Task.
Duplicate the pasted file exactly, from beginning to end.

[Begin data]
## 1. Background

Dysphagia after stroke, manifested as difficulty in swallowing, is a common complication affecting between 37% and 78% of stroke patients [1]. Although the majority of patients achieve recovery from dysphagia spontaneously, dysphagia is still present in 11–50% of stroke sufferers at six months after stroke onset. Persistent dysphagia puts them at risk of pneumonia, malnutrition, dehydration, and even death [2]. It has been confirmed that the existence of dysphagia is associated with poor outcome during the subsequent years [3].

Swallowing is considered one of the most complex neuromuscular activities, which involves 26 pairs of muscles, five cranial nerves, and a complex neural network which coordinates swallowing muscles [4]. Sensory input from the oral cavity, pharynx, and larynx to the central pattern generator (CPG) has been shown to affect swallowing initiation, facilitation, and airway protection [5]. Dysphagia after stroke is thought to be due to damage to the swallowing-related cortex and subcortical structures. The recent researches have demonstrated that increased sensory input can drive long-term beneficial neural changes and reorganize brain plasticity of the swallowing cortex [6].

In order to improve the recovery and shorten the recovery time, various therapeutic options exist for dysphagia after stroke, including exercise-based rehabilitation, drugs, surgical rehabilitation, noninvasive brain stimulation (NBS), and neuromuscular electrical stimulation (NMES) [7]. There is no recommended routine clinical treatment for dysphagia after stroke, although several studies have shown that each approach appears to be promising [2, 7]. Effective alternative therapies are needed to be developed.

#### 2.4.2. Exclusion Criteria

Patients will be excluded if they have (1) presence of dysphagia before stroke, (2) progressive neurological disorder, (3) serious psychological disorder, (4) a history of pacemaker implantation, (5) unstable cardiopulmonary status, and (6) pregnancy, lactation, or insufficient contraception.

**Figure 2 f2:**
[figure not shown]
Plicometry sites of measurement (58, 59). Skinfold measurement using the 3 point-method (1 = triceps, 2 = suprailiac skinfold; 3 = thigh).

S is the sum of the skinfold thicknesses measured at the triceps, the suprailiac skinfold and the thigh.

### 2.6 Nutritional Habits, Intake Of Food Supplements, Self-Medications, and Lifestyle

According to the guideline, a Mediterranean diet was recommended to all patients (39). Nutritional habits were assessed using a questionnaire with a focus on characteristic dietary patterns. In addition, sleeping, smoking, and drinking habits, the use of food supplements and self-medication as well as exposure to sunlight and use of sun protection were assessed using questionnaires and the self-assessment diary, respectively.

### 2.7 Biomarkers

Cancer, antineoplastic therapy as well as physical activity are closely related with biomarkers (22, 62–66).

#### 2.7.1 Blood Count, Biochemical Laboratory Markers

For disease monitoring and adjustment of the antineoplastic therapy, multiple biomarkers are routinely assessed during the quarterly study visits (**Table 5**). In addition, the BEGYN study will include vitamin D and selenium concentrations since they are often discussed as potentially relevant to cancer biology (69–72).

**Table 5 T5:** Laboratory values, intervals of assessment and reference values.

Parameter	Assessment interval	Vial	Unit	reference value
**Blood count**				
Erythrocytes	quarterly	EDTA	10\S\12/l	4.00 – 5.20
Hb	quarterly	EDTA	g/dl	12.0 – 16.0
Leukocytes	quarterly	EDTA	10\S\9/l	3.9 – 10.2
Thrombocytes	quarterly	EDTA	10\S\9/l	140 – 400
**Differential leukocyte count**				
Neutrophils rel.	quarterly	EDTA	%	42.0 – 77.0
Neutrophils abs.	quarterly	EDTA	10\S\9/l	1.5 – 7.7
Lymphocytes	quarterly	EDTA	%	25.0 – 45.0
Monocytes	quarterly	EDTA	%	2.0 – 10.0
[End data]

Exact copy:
## 1. Background

Dysphagia after stroke, manifested as difficulty in swallowing, is a common complication affecting between 37% and 78% of stroke patients [1]. Although the majority of patients achieve recovery from dysphagia spontaneously, dysphagia is still present in 11–50% of stroke sufferers at six months after stroke onset. Persistent dysphagia puts them at risk of pneumonia, malnutrition, dehydration, and even death [2]. It has been confirmed that the existence of dysphagia is associated with poor outcome during the subsequent years [3].

Swallowing is considered one of the most complex neuromuscular activities, which involves 26 pairs of muscles, five cranial nerves, and a complex neural network which coordinates swallowing muscles [4]. Sensory input from the oral cavity, pharynx, and larynx to the central pattern generator (CPG) has been shown to affect swallowing initiation, facilitation, and airway protection [5]. Dysphagia after stroke is thought to be due to damage to the swallowing-related cortex and subcortical structures. The recent researches have demonstrated that increased sensory input can drive long-term beneficial neural changes and reorganize brain plasticity of the swallowing cortex [6].

In order to improve the recovery and shorten the recovery time, various therapeutic options exist for dysphagia after stroke, including exercise-based rehabilitation, drugs, surgical rehabilitation, noninvasive brain stimulation (NBS), and neuromuscular electrical stimulation (NMES) [7]. There is no recommended routine clinical treatment for dysphagia after stroke, although several studies have shown that each approach appears to be promising [2, 7]. Effective alternative therapies are needed to be developed.

#### 2.4.2. Exclusion Criteria

Patients will be excluded if they have (1) presence of dysphagia before stroke, (2) progressive neurological disorder, (3) serious psychological disorder, (4) a history of pacemaker implantation, (5) unstable cardiopulmonary status, and (6) pregnancy, lactation, or insufficient contraception.

**Figure 2 f2:**
[figure not shown]
Plicometry sites of measurement (58, 59). Skinfold measurement using the 3 point-method (1 = triceps, 2 = suprailiac skinfold; 3 = thigh).

S is the sum of the skinfold thicknesses measured at the triceps, the suprailiac skinfold and the thigh.

### 2.6 Nutritional Habits, Intake Of Food Supplements, Self-Medications, and Lifestyle

According to the guideline, a Mediterranean diet was recommended to all patients (39). Nutritional habits were assessed using a questionnaire with a focus on characteristic dietary patterns. In addition, sleeping, smoking, and drinking habits, the use of food supplements and self-medication as well as exposure to sunlight and use of sun protection were assessed using questionnaires and the self-assessment diary, respectively.

### 2.7 Biomarkers

Cancer, antineoplastic therapy as well as physical activity are closely related with biomarkers (22, 62–66).

#### 2.7.1 Blood Count, Biochemical Laboratory Markers

For disease monitoring and adjustment of the antineoplastic therapy, multiple biomarkers are routinely assessed during the quarterly study visits (**Table 5**). In addition, the BEGYN study will include vitamin D and selenium concentrations since they are often discussed as potentially relevant to cancer biology (69–72).

**Table 5 T5:** Laboratory values, intervals of assessment and reference values.

Parameter	Assessment interval	Vial	Unit	reference value
**Blood count**				
Erythrocytes	quarterly	EDTA	10\S\12/l	4.00 – 5.20
Hb	quarterly	EDTA	g/dl	12.0 – 16.0
Leukocytes	quarterly	EDTA	10\S\9/l	3.9 – 10.2
Thrombocytes	quarterly	EDTA	10\S\9/l	140 – 400
**Differential leukocyte count**				
Neutrophils rel.	quarterly	EDTA	%	42.0 – 77.0
Neutrophils abs.	quarterly	EDTA	10\S\9/l	1.5 – 7.7
Lymphocytes	quarterly	EDTA	%	25.0 – 45.0
Monocytes	quarterly	EDTA	%	2.0 – 10.0